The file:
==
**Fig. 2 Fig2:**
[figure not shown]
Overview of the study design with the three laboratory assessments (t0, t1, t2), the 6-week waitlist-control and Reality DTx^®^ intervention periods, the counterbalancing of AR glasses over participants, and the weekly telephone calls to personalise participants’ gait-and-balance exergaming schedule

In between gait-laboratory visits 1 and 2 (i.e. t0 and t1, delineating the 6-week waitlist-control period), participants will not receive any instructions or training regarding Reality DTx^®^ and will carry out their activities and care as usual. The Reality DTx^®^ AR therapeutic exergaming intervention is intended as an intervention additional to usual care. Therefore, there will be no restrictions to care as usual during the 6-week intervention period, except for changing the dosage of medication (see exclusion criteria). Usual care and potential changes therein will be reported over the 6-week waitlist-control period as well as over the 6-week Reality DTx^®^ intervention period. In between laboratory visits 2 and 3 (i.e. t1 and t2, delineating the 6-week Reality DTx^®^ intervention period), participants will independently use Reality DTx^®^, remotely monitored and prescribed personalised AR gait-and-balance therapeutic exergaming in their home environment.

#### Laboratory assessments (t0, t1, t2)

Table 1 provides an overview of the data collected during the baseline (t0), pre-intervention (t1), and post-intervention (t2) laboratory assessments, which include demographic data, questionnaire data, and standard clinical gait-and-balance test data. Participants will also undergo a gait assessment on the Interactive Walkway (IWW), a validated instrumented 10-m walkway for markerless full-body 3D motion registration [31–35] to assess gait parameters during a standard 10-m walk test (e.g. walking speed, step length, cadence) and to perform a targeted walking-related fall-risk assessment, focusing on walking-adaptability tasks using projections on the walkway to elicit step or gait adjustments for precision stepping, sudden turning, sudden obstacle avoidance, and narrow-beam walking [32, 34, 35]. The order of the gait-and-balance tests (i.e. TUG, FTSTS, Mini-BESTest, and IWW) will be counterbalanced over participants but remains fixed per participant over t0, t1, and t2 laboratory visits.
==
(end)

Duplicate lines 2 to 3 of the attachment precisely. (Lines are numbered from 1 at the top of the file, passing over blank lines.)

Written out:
[figure not shown]
Overview of the study design with the three laboratory assessments (t0, t1, t2), the 6-week waitlist-control and Reality DTx^®^ intervention periods, the counterbalancing of AR glasses over participants, and the weekly telephone calls to personalise participants’ gait-and-balance exergaming schedule